John Martyn: Solid Air Page 2

What happened between Weather and Solid Air was akin to Martyn undergoing some sort of epiphany, lowering the timbre of his voice, realising it was as much an instrument as his guitar, and that his guitar, hooked up to the delays and loops allowed by an Echoplex, could come and go anywhere he wanted. And where he ended up was a place no-one had been before and very few have arrived at since: an organic melange of folk, blues, jazz and rock, unforced, wholly natural and unique.

Velvet Moan
The title track kicks it all off and it's wonderously somnambulant, written for his friend Nick Drake who was gradually disappearing from view into a deep depression that would see him fatally OD a few months later. Martyn may be the navigator but Danny Thompson is the driver, his loping double-bass a work of art. 'The Man In The Station' is cut from the same glacier, a long velvet moan, while 'Dreams By The Sea' is a more aggressive track, a picaresque growl.


Sympathetically co-produced by in-house maestro John Wood (the man who coaxed Pink Moon from Nick Drake in a few midnight sessions) 'Go Down Easy' and 'The Easy Blues' are gorgeously heavy-lidded and narcotic, while Martyn's reworking of delta bluesman Skip James' 'Devil Got My Woman' into 'I'd Rather Be The Devil' is an adventure into future sonics.

The album's most famous song and, indeed, Martyn's abiding anthem, is 'May You Never'. It's actually one of his most straightforward numbers musically but lyrically and vocally it captures his essence in all its macho romantic pomp. A hymn to masculinity, when you break it down it's nowhere near as cosy as it sounds.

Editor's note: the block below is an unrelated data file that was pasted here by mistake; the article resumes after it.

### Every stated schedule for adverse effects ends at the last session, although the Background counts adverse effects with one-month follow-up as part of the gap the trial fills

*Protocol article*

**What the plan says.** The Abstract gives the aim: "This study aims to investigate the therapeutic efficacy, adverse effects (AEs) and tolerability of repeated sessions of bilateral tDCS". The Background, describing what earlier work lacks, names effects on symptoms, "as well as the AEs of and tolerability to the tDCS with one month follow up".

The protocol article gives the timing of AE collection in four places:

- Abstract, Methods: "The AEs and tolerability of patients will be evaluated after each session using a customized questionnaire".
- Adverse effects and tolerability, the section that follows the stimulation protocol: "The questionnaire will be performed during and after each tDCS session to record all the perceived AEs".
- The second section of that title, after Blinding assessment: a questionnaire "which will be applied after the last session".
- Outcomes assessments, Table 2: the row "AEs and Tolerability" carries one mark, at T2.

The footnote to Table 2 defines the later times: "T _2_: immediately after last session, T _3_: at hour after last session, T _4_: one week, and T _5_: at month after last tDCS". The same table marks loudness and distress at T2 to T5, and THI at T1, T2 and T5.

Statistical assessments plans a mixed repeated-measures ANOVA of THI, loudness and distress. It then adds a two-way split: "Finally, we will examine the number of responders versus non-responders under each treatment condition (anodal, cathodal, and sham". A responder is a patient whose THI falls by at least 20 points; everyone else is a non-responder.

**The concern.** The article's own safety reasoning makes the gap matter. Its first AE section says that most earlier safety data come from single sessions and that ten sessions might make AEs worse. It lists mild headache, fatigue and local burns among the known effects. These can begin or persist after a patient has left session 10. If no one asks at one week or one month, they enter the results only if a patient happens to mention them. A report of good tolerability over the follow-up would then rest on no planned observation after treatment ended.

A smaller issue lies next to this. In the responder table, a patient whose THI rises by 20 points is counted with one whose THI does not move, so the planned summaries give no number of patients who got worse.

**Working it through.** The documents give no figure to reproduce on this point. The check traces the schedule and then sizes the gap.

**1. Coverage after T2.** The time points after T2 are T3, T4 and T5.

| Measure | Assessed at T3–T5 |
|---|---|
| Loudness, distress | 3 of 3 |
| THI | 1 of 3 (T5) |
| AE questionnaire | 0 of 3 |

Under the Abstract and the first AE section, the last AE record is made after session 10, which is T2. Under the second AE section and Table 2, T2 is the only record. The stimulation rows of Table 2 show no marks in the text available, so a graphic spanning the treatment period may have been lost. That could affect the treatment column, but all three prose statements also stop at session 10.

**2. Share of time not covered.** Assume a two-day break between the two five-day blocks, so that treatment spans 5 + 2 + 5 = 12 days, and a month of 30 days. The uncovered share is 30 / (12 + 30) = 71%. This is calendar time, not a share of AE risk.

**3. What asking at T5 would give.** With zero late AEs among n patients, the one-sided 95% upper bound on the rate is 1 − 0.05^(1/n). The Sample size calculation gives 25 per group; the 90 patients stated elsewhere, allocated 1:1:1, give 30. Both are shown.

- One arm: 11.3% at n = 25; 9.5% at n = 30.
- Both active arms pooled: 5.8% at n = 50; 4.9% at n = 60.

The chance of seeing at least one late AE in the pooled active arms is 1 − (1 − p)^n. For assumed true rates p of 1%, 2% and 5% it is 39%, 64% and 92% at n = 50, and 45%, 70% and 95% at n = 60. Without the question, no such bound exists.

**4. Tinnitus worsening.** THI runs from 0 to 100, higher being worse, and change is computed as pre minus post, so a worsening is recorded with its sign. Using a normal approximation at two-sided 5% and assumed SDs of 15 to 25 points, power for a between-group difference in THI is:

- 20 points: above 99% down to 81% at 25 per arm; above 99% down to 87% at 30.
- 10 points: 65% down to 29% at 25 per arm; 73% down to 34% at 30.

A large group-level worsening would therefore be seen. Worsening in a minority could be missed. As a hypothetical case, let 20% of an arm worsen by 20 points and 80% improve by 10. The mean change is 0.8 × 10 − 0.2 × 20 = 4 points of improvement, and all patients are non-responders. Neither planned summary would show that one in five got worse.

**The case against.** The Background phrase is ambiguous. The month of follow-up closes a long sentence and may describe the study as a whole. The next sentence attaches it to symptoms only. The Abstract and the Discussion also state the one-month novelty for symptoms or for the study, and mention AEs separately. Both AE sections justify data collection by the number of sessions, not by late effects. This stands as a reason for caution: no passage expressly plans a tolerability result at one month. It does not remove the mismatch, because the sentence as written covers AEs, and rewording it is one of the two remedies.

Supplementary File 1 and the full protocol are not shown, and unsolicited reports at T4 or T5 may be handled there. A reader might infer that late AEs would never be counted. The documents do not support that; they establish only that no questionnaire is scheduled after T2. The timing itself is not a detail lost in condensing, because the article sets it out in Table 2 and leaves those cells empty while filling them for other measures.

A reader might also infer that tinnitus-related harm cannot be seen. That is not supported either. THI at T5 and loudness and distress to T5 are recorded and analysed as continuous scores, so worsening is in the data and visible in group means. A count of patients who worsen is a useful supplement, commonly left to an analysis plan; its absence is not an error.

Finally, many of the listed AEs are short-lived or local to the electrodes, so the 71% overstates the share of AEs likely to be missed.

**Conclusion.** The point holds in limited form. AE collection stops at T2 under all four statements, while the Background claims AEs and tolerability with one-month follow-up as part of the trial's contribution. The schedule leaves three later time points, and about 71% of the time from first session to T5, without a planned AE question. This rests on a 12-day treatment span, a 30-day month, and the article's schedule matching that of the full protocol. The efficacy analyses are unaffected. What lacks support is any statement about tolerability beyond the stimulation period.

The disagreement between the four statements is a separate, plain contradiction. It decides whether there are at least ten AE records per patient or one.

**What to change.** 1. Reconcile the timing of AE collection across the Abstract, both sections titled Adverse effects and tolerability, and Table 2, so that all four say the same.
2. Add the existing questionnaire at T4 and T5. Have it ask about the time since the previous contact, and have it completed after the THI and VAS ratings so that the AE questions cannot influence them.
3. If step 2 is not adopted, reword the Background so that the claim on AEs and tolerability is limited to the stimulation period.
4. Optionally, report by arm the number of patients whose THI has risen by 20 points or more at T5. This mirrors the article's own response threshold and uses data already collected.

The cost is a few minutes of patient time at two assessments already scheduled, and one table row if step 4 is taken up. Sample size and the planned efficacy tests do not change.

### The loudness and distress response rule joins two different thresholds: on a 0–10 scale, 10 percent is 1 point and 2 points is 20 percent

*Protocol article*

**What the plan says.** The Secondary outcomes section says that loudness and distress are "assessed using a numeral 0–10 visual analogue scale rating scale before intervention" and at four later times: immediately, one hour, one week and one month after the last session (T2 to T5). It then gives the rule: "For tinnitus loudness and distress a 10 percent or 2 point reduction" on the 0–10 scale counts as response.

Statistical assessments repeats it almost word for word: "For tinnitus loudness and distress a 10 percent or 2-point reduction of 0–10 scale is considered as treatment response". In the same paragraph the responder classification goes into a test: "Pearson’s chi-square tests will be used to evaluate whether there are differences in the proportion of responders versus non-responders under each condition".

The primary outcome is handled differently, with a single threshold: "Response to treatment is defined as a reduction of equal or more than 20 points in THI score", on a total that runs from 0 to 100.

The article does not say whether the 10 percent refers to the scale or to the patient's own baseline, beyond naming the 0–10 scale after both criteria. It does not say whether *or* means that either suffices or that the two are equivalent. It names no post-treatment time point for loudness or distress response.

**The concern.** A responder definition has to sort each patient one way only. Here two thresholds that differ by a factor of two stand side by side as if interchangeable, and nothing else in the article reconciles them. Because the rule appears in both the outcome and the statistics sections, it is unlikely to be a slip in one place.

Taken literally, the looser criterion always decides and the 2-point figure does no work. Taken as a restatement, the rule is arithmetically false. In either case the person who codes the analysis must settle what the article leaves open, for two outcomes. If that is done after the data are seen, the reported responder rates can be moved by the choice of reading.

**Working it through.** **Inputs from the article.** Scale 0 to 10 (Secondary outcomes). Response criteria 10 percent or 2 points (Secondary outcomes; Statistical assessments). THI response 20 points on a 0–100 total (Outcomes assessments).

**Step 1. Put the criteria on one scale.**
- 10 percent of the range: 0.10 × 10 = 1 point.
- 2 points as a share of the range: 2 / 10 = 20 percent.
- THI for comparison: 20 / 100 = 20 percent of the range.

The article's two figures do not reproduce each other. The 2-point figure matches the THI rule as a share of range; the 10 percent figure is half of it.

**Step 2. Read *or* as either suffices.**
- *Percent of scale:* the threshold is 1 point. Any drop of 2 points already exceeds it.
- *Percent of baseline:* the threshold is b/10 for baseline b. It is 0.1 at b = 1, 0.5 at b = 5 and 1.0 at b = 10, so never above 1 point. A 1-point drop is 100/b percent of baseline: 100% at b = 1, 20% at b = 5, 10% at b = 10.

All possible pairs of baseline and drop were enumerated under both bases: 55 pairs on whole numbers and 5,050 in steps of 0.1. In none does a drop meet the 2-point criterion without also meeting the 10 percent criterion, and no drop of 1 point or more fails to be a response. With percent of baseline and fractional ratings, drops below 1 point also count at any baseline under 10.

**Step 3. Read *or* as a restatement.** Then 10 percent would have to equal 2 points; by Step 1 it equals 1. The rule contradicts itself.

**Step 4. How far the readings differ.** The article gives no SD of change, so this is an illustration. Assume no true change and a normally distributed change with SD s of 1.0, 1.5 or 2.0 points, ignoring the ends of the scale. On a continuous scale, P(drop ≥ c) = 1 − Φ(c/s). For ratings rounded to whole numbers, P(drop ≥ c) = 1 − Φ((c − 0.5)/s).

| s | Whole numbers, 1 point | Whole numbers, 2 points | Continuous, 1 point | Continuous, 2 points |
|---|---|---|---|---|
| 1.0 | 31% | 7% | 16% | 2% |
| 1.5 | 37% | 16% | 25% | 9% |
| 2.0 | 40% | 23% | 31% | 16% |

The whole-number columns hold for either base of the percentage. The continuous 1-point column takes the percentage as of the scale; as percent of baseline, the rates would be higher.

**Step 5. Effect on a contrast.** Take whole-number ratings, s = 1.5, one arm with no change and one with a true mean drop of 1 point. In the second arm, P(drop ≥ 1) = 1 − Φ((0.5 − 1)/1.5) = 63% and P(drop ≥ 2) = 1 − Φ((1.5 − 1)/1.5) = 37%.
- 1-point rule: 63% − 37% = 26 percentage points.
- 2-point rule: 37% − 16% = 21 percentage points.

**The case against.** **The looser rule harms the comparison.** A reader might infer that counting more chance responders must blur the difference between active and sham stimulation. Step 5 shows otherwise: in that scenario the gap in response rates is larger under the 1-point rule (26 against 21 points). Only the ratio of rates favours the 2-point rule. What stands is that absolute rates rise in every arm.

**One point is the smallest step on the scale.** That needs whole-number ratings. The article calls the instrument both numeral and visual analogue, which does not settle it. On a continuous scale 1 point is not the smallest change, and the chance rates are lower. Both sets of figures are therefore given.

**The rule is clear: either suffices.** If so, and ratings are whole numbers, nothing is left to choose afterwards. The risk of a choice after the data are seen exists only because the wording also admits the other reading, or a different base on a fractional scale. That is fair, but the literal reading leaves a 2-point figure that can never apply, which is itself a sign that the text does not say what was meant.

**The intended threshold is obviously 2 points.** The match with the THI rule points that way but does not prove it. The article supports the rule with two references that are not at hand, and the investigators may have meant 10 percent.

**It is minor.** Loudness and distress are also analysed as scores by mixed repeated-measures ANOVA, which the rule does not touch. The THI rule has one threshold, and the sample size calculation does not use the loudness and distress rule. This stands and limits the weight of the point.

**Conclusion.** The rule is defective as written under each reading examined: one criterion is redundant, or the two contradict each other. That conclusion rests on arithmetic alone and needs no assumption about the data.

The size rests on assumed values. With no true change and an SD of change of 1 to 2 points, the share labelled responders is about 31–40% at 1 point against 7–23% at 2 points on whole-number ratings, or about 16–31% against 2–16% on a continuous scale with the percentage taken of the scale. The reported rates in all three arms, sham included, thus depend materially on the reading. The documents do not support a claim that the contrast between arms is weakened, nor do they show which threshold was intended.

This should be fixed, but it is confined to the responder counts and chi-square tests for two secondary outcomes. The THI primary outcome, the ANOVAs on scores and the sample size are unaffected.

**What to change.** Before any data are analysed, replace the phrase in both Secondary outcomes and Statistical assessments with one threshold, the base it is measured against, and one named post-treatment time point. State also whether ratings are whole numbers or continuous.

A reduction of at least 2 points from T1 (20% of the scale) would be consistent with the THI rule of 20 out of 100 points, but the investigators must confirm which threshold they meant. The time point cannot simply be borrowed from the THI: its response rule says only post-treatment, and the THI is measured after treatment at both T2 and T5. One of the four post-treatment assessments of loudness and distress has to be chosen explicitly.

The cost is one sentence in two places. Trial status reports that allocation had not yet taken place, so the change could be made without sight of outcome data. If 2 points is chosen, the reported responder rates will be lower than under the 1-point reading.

For Martyn, it's a Man's Man's Man's Man's world wherein all women are Madonnas or whores. Or, preferably, a bit of both. 'May you never lose your temper/ If you get in a bar-room fight/ May you never lose your woman overnight.' There are so-called comrades holding blades to his back, his notion of true friendship is being backed to the hilt, no matter what he says or does or gets up to. It's a lot lovely and a tad leery, and it captures perfectly Martyn's characteristic blend of beauty and violence.

'Over The Hill' is another typical Martyn scenario. He's been a bad boy, a wastrel led astray, but now he's about to mend his ways and return to domesticity and responsibility. He's had enough of Mary Jane and sweet cocaine, he's returning to the straight and narrow. The song sounds fresh, pure and optimistic, jauntily driven along by Richard Thompson's mandolin. and, seduced as we are, we don't believe a word of it. His spirit is incorrigible.

A few months later, still in 1973, he releases Inside Out, a more free-form, untethered foray into the unknown. It's ambitious and great but it lacks the melody and humanity of its predecessor. He got softer: Sunday's Child. He got bleaker: Grace And Danger. He got groovier: One World. And latterly he got more electric, more jazzy and even trip-hop-y. But he'll never quite rediscover the chemistry of Solid Air again. Nor would Martyn himself ever be the same.


As age and abuse did their dreadful stuff, he grew obese, lost an infected leg and finally succumbed to the inevitable in 2009, aged 60, his lungs giving up the ghost. He may be gone but Solid Air lives on. 'Timeless,' is the word that crops up the most in its recent appraisals. We wouldn't care to argue with that.

Re-Release Verdict
Recorded in London's Basing Street studio, John Martyn's Solid Air was issued in the UK, the States, Canada and other European countries on the Island Records label [ILPS 9226], the CD not arriving for a further 14 years. For last year's National Album Day a translucent blue limited number LP reissue was made, but the 180g vinyl disc here is part of UMC's Back To Black series. It comes in a gatefold sleeve with an MP3 download voucher and our pressing sounded faultless. HFN